On the same day, a poor woman, who had been seen coming out of the cholera Hospital yard, in Lime St, was attacked by the crowd, who threw mud at her, exclaiming that she was “a Burker!” The mob followed her into Islington, where she escaped from her ignorant and brutal pursuers, by taking refuge in yard of Mr WHITTER, the joiner, the gates of which were instantly shut. On Saturday another cholera riot took place in Vauxhall Rd. A child whose parents reside in Addison St, died, after an illness of 24 hours, and on Saturday its mother was taken ill. A medical man who was passing through the street, on being told that she was ill, advised the neighbours to give her some brandy, and to send for the district surgeons. The surgeons were sent for, but before they arrived, the neighbours, who have imbibed a strange prejudice against the doctors, removed the unfortunate woman from her own to another house, in the same street, in order to defeat the visit of the surgeons. One of these gentlemen arrived soon afterwards, the whole neighbourhood was up to receive him. He was assailed with the most opprobrious language, the ignorant people crying out, that the “doctors merely wanted to get the poor into their clutches to Burke them !” Finding that it was utterly impossible to reach the patient, he was compelled to avoid the violence of the mob and retreat. He was followed by these ignorant wretches, who pursued him as far as Rose Hill, where he sought refuge in a shop.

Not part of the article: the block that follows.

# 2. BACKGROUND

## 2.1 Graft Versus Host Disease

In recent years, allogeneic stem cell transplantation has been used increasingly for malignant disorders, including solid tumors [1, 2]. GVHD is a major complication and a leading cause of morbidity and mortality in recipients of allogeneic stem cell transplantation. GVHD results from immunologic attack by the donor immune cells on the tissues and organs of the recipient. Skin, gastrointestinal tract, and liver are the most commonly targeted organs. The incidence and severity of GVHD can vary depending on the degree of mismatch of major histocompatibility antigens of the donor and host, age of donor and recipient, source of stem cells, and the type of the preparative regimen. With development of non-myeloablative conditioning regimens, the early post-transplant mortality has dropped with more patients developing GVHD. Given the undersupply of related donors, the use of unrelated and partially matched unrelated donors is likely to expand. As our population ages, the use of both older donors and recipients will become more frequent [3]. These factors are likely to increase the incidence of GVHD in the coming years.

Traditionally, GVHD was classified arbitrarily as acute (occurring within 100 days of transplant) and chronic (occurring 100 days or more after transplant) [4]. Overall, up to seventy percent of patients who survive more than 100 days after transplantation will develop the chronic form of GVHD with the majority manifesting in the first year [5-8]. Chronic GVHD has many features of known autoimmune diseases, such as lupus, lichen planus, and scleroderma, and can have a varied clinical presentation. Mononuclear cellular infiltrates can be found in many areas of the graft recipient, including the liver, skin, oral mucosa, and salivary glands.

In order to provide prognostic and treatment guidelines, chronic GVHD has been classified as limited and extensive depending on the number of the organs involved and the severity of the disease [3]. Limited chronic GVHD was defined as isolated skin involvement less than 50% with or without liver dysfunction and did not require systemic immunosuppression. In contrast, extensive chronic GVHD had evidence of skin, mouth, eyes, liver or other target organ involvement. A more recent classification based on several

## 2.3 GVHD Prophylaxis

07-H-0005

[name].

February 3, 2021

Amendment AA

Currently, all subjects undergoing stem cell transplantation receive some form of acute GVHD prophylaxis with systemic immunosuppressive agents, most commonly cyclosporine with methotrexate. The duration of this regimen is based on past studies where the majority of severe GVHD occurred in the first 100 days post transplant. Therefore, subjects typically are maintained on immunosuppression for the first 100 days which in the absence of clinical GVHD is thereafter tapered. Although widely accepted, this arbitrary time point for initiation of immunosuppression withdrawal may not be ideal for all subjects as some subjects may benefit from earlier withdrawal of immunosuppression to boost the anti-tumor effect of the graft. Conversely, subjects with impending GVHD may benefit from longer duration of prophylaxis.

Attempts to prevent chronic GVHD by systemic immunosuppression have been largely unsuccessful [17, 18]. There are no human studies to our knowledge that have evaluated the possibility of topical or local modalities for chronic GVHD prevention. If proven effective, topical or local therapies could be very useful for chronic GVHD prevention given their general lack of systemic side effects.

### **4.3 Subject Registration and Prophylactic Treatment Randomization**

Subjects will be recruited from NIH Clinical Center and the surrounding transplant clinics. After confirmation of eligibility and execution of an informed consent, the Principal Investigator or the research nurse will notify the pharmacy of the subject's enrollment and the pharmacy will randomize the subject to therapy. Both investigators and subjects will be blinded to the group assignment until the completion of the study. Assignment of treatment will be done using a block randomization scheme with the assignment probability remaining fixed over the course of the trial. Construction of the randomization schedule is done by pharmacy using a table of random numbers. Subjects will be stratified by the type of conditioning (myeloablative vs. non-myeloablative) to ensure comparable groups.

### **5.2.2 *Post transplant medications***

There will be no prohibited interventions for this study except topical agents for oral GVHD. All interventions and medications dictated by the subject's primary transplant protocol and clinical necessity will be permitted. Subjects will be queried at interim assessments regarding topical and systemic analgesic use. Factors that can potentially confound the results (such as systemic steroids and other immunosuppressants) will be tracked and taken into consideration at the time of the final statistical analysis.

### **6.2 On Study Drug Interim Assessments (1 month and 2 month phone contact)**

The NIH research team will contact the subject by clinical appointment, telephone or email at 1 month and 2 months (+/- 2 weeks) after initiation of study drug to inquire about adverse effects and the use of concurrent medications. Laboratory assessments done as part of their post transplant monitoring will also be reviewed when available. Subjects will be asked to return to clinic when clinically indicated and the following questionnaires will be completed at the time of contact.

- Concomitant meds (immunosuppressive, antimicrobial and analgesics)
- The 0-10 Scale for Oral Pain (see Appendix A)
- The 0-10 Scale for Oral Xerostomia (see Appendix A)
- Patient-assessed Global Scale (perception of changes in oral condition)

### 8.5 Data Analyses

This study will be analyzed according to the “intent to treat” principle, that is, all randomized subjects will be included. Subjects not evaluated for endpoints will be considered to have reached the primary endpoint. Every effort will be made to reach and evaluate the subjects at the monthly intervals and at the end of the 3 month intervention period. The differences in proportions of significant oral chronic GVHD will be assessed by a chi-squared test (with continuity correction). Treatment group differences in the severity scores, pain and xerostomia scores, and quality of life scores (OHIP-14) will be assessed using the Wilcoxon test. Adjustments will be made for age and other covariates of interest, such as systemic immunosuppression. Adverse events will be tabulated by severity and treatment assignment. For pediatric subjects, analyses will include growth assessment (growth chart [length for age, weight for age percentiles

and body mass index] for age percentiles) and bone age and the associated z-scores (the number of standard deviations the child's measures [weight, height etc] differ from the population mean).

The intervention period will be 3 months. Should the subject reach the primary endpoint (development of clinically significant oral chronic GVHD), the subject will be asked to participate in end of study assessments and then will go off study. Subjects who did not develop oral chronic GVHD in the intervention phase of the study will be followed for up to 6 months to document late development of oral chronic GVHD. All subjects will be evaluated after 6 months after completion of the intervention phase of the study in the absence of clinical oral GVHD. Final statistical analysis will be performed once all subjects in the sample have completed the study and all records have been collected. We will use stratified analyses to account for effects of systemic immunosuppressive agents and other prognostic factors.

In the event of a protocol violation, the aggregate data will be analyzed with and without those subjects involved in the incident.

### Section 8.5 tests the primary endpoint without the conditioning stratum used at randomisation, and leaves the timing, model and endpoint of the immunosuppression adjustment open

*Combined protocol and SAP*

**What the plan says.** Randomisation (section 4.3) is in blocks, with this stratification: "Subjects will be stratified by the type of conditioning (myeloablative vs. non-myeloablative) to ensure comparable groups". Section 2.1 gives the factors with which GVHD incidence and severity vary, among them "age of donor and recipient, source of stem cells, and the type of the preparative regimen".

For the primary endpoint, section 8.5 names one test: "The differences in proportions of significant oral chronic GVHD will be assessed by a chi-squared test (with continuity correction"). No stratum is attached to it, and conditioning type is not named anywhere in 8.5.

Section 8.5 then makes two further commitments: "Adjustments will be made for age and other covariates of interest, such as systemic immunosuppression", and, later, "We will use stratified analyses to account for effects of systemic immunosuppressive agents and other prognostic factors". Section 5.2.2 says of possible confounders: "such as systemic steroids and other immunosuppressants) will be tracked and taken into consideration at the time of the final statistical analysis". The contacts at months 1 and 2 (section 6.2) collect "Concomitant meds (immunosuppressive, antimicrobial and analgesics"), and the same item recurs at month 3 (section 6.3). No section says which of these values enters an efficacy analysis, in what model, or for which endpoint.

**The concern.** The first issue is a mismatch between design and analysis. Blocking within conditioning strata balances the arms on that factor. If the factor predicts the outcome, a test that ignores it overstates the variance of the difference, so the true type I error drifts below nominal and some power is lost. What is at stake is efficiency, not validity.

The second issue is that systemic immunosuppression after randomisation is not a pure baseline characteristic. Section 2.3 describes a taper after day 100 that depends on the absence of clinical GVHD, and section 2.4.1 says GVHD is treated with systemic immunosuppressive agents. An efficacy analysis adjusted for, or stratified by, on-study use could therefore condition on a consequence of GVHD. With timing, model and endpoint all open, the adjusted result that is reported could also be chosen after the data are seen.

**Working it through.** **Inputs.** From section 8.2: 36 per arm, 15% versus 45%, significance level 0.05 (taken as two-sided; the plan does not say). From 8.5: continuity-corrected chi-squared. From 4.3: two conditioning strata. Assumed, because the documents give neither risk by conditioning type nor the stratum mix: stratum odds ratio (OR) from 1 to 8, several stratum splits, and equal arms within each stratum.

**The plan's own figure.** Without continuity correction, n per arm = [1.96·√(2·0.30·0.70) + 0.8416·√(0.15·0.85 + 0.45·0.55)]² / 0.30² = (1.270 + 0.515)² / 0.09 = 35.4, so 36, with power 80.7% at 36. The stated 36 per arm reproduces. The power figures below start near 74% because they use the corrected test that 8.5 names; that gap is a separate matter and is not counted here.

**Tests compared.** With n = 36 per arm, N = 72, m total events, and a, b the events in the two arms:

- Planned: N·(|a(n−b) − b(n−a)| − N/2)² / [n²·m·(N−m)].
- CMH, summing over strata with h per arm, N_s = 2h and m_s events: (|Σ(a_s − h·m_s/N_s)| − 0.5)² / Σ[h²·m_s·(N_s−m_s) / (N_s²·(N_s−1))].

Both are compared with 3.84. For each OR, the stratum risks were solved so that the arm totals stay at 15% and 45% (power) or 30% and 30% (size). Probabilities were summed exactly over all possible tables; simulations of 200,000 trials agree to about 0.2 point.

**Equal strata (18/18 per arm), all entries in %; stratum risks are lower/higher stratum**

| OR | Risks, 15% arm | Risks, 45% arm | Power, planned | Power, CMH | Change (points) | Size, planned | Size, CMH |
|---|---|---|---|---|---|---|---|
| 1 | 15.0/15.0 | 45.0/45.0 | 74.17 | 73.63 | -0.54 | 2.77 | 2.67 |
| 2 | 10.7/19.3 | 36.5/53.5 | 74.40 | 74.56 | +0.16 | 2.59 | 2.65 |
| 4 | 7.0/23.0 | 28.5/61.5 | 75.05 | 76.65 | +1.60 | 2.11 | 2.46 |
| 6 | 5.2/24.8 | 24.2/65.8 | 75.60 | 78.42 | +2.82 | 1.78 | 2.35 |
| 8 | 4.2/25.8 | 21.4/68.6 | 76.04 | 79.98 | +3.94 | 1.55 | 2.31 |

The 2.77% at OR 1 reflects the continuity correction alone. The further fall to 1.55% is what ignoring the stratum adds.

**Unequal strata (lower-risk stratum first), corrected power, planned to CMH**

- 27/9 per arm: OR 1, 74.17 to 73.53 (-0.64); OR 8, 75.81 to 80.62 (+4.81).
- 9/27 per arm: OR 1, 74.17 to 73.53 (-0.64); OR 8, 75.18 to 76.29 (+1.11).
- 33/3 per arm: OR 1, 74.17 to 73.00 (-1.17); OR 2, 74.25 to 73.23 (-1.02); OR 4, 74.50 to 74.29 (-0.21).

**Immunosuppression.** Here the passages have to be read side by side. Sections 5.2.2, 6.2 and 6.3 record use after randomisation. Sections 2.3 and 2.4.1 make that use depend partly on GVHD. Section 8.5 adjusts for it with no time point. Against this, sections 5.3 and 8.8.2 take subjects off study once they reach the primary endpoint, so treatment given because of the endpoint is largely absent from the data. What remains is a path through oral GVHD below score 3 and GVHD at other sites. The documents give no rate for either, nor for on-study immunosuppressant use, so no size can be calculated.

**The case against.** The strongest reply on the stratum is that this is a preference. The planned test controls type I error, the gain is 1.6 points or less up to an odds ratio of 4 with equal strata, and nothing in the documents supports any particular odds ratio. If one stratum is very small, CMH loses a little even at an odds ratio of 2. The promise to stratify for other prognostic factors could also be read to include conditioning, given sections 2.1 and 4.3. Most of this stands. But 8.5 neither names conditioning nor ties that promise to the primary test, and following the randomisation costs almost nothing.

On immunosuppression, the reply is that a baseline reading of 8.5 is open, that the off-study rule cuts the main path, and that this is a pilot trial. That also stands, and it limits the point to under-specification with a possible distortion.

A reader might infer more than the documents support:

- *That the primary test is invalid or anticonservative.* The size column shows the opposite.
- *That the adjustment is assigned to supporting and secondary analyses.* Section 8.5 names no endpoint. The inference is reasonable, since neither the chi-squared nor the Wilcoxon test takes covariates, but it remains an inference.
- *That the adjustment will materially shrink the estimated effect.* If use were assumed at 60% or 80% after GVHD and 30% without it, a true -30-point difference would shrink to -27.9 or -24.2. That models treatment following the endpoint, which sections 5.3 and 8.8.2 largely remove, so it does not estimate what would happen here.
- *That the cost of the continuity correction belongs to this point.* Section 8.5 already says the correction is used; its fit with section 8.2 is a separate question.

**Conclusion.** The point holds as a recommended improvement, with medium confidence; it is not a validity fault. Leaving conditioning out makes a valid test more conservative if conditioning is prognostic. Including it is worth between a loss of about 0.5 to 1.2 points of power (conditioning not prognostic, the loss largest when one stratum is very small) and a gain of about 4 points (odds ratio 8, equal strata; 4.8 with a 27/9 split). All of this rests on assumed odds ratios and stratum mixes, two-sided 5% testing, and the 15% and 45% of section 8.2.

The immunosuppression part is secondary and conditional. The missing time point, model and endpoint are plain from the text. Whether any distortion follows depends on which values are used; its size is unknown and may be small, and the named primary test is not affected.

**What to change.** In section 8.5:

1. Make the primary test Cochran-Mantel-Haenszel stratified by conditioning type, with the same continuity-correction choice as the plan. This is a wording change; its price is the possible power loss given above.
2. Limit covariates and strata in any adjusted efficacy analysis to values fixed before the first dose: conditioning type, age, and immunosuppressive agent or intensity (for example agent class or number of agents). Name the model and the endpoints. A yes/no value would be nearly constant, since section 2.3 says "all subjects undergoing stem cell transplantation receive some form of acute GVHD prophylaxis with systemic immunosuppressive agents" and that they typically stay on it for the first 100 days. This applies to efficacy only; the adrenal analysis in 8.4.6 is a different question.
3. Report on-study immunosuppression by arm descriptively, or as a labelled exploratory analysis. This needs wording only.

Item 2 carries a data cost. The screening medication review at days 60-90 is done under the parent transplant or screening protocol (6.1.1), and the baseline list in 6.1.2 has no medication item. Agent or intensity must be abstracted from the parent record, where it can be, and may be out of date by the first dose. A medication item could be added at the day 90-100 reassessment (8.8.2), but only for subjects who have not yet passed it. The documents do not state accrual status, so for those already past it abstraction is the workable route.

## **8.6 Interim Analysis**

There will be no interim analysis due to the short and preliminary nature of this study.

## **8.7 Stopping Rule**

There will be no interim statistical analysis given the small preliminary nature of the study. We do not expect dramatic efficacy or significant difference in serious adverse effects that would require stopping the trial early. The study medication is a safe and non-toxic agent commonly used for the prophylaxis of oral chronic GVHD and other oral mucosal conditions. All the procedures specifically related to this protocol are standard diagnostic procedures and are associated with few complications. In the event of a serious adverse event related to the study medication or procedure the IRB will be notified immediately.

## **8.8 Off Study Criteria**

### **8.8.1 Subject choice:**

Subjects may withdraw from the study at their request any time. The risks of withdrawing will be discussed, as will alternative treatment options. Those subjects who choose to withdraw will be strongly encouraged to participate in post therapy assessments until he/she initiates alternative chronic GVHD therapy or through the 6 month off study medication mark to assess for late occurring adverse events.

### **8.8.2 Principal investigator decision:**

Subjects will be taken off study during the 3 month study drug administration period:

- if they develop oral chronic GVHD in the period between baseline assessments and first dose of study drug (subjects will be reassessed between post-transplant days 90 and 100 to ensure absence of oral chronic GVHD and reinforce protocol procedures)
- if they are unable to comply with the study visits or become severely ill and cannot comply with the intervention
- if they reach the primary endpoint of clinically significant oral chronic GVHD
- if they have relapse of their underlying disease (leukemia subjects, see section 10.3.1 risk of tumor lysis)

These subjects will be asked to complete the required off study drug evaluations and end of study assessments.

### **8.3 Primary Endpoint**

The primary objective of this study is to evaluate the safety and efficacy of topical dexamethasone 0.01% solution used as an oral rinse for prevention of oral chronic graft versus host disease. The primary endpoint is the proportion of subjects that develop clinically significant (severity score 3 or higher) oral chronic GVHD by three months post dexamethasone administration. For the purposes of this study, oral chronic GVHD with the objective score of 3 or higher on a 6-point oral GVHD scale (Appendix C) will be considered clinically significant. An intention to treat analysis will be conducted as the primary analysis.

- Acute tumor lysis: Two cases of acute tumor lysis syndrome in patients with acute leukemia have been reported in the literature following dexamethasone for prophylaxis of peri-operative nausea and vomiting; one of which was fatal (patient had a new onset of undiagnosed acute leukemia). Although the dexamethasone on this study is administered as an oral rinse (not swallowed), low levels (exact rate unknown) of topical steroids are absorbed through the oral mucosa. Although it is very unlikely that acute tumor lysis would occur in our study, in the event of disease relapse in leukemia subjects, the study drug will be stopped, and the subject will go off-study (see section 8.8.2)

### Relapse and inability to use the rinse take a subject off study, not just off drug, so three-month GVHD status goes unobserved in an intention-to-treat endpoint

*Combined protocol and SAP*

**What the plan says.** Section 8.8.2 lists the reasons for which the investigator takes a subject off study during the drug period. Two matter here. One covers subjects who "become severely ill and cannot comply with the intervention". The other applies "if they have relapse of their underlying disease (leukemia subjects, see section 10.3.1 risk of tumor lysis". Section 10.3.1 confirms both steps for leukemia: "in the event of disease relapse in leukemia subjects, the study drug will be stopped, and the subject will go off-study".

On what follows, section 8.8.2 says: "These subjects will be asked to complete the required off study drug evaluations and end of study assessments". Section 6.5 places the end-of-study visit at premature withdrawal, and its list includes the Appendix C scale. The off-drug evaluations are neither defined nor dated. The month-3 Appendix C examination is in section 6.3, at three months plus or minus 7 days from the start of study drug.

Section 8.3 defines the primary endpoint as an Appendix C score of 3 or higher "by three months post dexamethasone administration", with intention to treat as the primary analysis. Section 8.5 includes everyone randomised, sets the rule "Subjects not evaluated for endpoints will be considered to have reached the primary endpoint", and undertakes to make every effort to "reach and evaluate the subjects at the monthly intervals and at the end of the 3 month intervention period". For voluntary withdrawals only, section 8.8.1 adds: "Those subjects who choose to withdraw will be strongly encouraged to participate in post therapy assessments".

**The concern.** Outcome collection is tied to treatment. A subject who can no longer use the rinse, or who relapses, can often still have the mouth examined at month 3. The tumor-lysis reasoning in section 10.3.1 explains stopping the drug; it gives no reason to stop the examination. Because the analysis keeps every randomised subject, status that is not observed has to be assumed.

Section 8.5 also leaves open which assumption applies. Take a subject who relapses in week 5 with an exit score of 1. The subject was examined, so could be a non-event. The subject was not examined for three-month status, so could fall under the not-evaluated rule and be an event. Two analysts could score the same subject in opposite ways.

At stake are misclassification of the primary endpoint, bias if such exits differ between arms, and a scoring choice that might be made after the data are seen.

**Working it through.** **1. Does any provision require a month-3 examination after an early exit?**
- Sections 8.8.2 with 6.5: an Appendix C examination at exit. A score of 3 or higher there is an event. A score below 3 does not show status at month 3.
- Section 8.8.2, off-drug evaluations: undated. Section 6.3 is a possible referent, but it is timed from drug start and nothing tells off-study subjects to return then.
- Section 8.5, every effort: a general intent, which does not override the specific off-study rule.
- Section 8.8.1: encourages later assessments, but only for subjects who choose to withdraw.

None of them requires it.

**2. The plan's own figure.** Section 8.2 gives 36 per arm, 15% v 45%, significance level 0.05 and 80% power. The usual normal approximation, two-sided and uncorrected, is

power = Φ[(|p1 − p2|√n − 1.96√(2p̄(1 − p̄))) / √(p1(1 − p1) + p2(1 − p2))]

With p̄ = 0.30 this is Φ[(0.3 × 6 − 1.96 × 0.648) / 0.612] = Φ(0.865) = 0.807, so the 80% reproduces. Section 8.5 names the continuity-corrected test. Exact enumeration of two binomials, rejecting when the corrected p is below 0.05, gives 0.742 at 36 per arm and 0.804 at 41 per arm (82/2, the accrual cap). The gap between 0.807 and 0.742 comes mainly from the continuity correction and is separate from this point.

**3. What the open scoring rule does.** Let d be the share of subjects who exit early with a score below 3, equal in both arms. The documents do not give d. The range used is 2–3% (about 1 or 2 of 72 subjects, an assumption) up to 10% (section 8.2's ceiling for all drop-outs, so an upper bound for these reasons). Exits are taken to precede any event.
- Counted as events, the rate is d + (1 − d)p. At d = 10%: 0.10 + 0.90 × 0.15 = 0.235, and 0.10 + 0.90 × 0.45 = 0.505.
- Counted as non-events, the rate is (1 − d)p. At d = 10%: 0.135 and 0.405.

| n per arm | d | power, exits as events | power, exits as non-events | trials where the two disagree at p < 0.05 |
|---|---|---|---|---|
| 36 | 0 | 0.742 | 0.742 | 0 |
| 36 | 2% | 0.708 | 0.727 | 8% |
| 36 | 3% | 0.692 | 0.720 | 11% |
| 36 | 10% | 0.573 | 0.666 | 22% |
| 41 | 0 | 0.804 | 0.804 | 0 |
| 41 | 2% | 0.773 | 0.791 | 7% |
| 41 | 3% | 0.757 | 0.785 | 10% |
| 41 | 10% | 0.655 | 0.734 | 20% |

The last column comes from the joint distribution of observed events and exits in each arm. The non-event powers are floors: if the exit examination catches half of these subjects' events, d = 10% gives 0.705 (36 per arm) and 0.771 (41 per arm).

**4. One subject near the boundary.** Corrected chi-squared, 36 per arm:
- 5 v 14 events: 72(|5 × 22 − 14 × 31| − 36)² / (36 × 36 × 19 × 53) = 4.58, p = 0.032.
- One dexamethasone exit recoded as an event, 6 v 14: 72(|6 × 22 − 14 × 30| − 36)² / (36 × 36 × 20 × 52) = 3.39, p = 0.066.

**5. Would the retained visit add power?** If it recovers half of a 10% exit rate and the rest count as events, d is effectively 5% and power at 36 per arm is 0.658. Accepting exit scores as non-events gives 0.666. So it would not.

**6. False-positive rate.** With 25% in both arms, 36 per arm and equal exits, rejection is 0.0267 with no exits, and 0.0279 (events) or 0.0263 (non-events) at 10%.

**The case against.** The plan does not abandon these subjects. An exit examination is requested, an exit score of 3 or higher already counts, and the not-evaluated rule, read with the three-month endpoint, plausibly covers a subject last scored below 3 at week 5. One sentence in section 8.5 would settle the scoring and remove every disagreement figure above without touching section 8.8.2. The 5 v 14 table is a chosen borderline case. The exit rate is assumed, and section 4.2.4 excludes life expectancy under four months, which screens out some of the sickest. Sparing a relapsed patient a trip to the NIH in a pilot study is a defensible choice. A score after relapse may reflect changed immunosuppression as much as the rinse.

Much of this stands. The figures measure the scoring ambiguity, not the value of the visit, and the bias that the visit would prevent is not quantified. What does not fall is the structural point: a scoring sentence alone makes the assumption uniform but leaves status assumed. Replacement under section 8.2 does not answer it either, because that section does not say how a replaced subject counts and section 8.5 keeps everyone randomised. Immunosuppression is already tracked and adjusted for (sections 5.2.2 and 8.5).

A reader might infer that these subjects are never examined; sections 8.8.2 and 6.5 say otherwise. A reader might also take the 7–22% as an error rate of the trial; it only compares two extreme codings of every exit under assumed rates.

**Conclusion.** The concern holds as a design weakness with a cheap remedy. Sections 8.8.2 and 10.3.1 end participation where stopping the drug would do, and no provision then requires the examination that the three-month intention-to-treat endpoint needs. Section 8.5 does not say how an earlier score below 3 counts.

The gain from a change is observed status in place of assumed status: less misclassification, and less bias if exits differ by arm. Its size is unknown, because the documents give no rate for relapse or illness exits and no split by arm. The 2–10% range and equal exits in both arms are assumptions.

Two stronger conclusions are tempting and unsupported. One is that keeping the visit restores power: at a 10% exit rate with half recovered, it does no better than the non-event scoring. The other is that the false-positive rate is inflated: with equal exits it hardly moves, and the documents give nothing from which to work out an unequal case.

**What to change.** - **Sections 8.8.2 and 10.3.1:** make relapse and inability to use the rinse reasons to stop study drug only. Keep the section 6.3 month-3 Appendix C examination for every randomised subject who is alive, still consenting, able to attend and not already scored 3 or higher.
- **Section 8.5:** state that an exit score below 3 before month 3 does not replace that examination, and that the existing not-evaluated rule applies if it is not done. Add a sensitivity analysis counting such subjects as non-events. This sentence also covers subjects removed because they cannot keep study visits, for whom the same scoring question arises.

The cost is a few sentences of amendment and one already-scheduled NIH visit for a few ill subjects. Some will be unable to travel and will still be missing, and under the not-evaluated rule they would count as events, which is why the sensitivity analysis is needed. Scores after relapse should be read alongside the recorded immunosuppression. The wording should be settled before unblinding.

The police were then sent for, who, under the superintendence of Mr PARLOUR, rescued him from danger, and dispersed the mob, which was chiefly composed of poor Irish. Crowds of people surrounded the Hospital yard on Saturday night. The police were obliged to disperse them, when some men were taken into custody and conveyed to the Bridewell.